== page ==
ECE, European standard for motorcycle helmet safety is getting an update after 20 years. The upcoming ECE 22.06 will replace the current ECE 22.05 standards. Want to know how this could affect you? Well, sit back and go through this article.
There are numerous safety standards for motorcycle helmets and ECE is one of them. The ECE standard is the European standard for motorcycle helmet safety. The current standard is ECE 22.05 which is followed up by 47 countries in total. Riders in these countries are required to use ECE certified motorcycle helmets. There have been numerous rumours on the upcoming ECE 22.06 which would replace the 20-year-old ECE 22.05 later this year.
The New ECE 22.06
- Change in the overall impact testing process
- Helmet technology
These changes take into account the advancement in technology since ECE 22.05 was put forward. It also takes into account the discoveries made on head and brain injuries during crashes.
In the current ECE 22.05 testing, sensors inside the headform measure the forces transmitted through the helmet, which will give a simple pass or fail result based on the results obtained.
However, in the new test, the drops will take place at a wider range of speeds. Overall, the new testing process would involve both higher and lower speeds to make sure the helmet performs well in both the scenarios.
Aside from the varying speed, the new test involves changes in the angle of impact too. This is because studies show that significant injuries can happen from the twisting motion of the head during an impact. Therefore, ECE 22.06 will involve an impact test against a 45-degree angle to further ensure the rotation protection of the helmet.
In the case of modular helmets, they would be tested in both open and closed configurations. Helmets with sun visors will be tested with them deployed. On the other hand, helmets with face shields, they will have to withstand the impact of a steel ball fired at a speed of 60 m/s. Where the pebble would impact with a velocity of 134mph/215kmph. On top of this, if the manufacturer offer helmets with Bluetooth headset attachment capability, the helmet would be tested with the device installed and uninstalled. Overall, the helmet must pass the required testing to be ECE 22.06 certified.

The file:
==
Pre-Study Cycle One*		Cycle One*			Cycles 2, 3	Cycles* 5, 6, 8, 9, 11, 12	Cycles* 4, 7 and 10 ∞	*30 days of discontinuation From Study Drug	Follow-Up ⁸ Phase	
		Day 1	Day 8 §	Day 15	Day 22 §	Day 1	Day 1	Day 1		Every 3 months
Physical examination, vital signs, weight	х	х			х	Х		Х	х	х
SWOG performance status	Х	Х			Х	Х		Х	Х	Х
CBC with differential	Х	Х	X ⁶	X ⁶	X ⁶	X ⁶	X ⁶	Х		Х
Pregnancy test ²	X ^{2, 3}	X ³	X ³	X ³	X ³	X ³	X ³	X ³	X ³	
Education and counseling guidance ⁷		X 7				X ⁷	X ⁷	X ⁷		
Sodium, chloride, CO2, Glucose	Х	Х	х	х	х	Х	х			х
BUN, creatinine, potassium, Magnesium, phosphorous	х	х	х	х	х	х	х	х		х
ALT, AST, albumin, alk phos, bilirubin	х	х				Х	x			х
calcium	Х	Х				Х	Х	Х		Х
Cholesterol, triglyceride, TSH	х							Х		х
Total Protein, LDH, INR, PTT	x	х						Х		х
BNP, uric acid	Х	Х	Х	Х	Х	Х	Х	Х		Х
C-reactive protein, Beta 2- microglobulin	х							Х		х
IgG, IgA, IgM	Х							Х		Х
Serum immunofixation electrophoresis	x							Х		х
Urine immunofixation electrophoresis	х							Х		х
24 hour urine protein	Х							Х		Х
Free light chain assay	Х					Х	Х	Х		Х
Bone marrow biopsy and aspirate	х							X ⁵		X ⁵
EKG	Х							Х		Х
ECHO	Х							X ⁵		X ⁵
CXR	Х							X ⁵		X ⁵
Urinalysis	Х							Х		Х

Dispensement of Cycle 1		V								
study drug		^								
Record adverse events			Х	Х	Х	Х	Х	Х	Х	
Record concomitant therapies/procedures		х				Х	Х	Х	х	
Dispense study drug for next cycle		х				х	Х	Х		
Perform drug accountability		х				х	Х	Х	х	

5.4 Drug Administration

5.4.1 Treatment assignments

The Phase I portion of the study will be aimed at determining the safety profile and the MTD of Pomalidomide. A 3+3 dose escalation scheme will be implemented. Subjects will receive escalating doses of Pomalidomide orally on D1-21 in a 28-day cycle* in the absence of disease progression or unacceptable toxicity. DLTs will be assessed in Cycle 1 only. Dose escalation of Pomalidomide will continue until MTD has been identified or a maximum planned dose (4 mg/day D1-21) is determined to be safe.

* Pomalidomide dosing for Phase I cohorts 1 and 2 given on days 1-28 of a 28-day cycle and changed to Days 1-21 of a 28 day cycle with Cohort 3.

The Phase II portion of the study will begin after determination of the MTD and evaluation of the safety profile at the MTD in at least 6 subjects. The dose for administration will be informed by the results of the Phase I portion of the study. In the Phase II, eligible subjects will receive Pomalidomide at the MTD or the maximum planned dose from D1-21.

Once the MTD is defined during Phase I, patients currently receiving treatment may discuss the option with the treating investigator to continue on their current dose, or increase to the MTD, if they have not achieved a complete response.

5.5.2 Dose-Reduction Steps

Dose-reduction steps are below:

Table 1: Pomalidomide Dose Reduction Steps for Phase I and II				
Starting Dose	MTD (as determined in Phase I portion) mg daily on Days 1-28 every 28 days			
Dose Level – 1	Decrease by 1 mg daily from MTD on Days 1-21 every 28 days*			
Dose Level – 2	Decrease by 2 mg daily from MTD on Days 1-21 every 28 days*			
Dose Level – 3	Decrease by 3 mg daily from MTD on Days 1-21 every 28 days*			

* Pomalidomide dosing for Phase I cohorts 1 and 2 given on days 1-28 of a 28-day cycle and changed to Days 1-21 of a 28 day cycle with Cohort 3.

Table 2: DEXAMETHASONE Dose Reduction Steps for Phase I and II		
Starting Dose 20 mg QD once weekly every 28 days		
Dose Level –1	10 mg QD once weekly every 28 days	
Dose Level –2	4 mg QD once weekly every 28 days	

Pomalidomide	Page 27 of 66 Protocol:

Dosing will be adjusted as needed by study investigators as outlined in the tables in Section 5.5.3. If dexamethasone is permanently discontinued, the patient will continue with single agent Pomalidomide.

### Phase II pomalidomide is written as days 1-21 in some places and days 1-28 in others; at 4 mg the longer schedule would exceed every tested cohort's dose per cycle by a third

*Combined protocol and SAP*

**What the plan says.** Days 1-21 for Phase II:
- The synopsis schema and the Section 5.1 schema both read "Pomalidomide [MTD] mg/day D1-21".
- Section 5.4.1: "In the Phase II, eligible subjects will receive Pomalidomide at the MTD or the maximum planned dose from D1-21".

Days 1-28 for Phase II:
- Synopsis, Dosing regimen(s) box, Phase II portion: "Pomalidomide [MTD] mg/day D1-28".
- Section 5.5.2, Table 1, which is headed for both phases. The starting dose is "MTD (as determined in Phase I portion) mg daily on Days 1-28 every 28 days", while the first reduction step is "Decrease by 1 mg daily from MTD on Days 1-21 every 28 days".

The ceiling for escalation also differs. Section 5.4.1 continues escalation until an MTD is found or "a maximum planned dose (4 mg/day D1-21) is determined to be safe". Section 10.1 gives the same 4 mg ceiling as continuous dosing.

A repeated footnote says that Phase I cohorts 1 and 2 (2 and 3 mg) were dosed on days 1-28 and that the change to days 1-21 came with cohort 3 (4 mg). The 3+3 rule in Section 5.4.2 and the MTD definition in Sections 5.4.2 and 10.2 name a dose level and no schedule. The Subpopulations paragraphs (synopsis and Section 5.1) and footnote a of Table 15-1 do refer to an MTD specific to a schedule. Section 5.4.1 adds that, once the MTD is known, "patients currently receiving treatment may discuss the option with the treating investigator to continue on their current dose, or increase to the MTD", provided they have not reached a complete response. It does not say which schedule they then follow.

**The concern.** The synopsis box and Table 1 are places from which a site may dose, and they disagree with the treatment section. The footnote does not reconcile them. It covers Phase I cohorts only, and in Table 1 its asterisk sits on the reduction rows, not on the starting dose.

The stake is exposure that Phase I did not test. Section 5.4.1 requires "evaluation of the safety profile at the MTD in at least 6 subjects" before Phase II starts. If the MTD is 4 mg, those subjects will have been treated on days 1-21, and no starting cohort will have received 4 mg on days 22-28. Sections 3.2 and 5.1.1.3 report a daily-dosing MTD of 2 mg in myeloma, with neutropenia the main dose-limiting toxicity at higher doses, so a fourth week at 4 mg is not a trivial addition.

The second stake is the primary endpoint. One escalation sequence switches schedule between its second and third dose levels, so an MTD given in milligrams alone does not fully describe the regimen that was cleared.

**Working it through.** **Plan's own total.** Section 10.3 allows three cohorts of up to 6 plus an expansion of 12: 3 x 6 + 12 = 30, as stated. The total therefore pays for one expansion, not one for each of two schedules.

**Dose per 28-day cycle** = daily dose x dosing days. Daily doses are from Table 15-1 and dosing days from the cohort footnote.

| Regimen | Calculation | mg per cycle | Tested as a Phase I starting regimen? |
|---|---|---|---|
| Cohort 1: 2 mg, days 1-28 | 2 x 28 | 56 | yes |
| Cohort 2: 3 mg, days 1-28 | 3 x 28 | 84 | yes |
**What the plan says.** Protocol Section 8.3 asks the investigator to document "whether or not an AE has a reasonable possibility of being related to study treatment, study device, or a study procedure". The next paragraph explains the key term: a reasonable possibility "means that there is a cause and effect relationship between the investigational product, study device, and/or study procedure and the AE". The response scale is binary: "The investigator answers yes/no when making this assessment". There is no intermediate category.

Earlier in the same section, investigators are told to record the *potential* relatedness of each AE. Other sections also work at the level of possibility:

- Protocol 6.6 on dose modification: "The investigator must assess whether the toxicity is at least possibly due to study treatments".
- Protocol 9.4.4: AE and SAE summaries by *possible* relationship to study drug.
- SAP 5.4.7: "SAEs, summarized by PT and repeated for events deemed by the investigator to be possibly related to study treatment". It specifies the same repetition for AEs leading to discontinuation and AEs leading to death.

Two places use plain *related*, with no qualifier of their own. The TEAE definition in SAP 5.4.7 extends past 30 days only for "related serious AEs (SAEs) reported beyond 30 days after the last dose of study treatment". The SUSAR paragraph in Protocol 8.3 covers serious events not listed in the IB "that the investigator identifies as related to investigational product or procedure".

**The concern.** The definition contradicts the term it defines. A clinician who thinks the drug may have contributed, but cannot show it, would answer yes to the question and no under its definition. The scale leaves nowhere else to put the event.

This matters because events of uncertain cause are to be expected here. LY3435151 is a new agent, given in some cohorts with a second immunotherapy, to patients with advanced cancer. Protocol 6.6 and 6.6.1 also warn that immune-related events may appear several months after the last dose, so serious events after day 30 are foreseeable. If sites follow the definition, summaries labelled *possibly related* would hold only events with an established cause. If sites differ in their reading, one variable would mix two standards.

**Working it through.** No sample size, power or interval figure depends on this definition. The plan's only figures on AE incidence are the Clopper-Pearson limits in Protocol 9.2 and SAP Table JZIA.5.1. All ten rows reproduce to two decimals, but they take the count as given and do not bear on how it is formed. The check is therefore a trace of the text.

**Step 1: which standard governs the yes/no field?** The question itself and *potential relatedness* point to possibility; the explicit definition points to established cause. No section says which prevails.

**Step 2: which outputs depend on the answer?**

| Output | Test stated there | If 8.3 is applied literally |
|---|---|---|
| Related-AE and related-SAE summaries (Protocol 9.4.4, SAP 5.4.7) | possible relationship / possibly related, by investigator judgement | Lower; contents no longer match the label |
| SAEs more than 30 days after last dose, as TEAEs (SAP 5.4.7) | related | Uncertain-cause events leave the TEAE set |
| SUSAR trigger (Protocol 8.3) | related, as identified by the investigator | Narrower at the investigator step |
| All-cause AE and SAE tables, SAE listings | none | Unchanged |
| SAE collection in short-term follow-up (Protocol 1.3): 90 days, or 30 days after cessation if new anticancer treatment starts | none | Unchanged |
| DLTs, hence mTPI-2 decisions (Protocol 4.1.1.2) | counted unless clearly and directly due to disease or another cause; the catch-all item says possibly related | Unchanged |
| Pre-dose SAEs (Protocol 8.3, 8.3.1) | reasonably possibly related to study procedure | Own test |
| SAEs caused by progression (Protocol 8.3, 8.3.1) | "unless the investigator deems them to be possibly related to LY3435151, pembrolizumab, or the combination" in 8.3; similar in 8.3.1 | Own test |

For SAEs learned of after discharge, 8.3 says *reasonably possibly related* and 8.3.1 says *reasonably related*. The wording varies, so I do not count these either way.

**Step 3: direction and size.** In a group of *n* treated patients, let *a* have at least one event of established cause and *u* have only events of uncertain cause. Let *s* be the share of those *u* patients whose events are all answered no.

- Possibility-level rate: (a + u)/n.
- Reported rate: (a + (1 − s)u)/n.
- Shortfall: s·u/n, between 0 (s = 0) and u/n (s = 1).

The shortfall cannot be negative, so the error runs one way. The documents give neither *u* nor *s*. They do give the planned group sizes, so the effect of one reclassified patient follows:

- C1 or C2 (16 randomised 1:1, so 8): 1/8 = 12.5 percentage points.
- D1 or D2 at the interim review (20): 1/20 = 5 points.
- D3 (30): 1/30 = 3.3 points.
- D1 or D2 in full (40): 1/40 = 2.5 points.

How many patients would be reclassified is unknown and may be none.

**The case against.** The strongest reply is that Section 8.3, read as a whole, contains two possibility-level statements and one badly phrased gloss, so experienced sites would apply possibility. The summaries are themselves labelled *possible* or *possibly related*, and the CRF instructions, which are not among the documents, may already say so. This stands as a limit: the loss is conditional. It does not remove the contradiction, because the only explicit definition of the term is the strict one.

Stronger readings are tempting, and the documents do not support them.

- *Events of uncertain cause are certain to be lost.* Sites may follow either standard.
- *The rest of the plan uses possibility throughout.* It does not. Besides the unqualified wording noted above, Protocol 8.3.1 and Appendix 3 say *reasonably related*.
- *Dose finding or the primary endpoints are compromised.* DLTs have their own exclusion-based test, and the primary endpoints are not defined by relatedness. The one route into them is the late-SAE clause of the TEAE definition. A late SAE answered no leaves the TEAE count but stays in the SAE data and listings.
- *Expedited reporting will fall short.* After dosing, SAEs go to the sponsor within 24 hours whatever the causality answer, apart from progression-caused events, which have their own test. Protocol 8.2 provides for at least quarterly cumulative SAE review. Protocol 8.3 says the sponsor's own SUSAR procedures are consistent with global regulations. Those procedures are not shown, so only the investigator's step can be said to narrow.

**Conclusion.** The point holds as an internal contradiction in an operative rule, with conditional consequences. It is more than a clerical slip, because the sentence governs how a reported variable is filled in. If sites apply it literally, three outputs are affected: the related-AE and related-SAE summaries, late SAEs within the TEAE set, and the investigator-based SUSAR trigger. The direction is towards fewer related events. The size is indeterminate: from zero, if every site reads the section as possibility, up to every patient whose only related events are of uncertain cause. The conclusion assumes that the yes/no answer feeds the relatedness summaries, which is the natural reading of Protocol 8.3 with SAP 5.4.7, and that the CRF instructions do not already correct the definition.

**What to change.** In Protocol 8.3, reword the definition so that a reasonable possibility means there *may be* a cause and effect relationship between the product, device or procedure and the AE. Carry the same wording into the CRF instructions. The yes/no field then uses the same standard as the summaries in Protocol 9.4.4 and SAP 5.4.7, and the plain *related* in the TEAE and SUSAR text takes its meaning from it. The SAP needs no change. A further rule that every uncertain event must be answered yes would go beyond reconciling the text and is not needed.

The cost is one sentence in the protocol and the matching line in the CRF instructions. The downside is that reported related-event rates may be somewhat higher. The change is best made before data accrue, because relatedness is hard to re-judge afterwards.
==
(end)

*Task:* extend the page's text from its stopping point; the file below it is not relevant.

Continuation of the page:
How does this affect users worldwide?
Looking at the type of testings the helmets would go through, it’s clear the manufacturers would have to invest a lot in the development and testing processes. This means, when the ECE 22.06 standardized helmets roll out to the market, they would be costly. Although only 47 countries follow ECE standards, manufactures would most likely develop helmet models or variants which can be used worldwide as developing multiple variations of products, in turn, could increase the cost. Also, say you want a specific model of a helmet and it only comes ECE 22.06 certified, then expect the price to be higher even though you live in a country that does not follow ECE. Though ECE 22.06 helmets would be a bit more expensive; (According to sources, about 5% price increase), you can expect the helmet to be safer than ever before.
Also, the ECE 22.06 documents have now been ratified and pending on the voting process by the UN. So assuming the schedules remain the same, the ECE 22.06 will come into effect around June 2020. On the other hand, the retailers would have a maximum of two years to sell any ECE 22.05 products before they are considered illegal. However, we can expect the manufacturers to roll out with ECE 22.06 helmets soon after 22.06 comes to effect.